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The Supportive Workplace

The Supportive Workplace

Nicole Lehr | Scrubs Magazine

August 23, 2010

For those gym rats that love working out in a group setting (like myself), the hospital introduced free exercise classes offered each day of the week at the various campuses. I have always found that fitness classes offered at my home gym appealed mainly to the 9am-5pm workers with less favorable classes held after my work hours, but the classes at the hospital are accessible for nurses who get off at 7pm and want a workout prior to their departure for home.

Coinciding with the campaign release was major construction done on the staff stairwell heading to the parking garage. The end result to the construction was kept quiet until completion of the project which resulted in a grand opening of a stair gym brightly painted with murals of various sceneries and motivational quotes on the walls.

The stairwell extends from level P4 (four floors underground of parking garage) to the sixth floor (a total of over ten winding flights of stairs) where you feel as though upon completion you have summitted Mount Everest because of the beautiful snow-covered mountain-top mural painted on the top floor. The stair gym has become my new best friend in the middle of night shifts when my energy level is low and my craving for comfort food is high. Scaling the stair gym two or three times is a fabulous way to get the blood flowing and burn some calories at work.

All in all, the Strong For Life campaign at Children’s has been a huge hit and a major success. In quarterly updates, cumulative pounds lost from employees is released as real evidence that working out and eating right really does work. Various employees are spotlighted with the opportunity for them to boast about their success stories of embracing a healthy lifestyle. One employee in particular who now blogs for Children’s about her struggles with weight control, has lost over 50 pounds by participating in the activities provided by the hospital. Her story was so inspirational that Children’s also offered to pay for a personal trainer to fuel her success even more.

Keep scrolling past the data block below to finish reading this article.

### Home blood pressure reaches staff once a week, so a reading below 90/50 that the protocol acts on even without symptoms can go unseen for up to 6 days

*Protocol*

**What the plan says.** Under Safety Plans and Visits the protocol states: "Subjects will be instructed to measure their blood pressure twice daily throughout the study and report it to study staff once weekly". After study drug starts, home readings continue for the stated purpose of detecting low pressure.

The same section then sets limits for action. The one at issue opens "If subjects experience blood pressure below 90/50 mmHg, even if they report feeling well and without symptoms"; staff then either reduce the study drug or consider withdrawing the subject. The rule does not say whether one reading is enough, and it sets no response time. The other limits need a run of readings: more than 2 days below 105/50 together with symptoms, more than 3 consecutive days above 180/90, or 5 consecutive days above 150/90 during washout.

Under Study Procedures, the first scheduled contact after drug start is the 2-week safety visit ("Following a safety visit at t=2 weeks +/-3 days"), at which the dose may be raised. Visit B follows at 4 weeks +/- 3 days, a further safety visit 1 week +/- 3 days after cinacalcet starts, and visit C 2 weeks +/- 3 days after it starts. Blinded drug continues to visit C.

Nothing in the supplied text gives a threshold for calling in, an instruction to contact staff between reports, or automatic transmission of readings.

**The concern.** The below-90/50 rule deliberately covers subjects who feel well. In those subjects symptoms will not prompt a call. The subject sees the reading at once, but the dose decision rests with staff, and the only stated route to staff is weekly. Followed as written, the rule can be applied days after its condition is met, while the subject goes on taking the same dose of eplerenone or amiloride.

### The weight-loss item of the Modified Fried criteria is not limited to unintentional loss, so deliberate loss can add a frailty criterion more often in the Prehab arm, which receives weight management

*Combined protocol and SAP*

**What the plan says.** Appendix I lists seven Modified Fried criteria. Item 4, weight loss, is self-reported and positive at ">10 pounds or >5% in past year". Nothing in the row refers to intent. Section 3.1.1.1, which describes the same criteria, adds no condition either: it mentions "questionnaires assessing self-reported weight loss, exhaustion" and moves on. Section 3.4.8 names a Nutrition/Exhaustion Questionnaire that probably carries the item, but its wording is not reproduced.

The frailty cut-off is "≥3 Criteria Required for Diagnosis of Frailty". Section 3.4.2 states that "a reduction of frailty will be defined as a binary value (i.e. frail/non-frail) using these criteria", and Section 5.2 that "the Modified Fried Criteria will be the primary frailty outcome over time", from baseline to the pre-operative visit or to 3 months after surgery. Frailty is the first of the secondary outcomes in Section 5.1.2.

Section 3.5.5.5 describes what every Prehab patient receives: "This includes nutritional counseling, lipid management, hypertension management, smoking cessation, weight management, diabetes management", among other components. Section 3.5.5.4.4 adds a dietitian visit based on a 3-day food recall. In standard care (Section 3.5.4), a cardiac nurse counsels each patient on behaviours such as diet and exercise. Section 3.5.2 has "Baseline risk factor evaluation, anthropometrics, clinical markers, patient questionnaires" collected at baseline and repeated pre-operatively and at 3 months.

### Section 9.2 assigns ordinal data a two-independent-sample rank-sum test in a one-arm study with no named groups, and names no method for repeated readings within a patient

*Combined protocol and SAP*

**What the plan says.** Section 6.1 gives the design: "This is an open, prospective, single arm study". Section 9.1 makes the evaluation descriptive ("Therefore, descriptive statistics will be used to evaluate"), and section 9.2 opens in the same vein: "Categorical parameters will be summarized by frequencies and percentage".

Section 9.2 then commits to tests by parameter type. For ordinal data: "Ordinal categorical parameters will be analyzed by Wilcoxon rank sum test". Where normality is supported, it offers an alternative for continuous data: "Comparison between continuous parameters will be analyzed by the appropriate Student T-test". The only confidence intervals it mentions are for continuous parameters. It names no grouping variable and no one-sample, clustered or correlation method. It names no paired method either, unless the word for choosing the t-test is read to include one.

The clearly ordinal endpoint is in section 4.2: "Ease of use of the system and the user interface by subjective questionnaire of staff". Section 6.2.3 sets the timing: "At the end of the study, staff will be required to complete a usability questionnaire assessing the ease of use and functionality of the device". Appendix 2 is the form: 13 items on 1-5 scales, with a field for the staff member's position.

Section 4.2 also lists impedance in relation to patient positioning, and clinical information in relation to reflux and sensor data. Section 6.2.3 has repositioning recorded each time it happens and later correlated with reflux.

I think my favorite part of this entire campaign is the idea that finally a hospital and its staff are practicing what they preach. Far too often do you find overweight nurses who are educating their patients about ways to prevent health problems but are not following their own advice. Knowing that the staff is concerned about their own health adds validity to patient education on healthy lifestyle choices. Now, with the winter months quickly approaching and the temptation of holiday desserts a constant at the nurse’s station, I have Children’s to thank for my many options to maintain a healthy lifestyle. I have great pride in my organization for being so health-conscience and hope other hospitals are following suit. Any other stories of health-conscience employers to share?

Next: How to Become a Healthier Nurse >>

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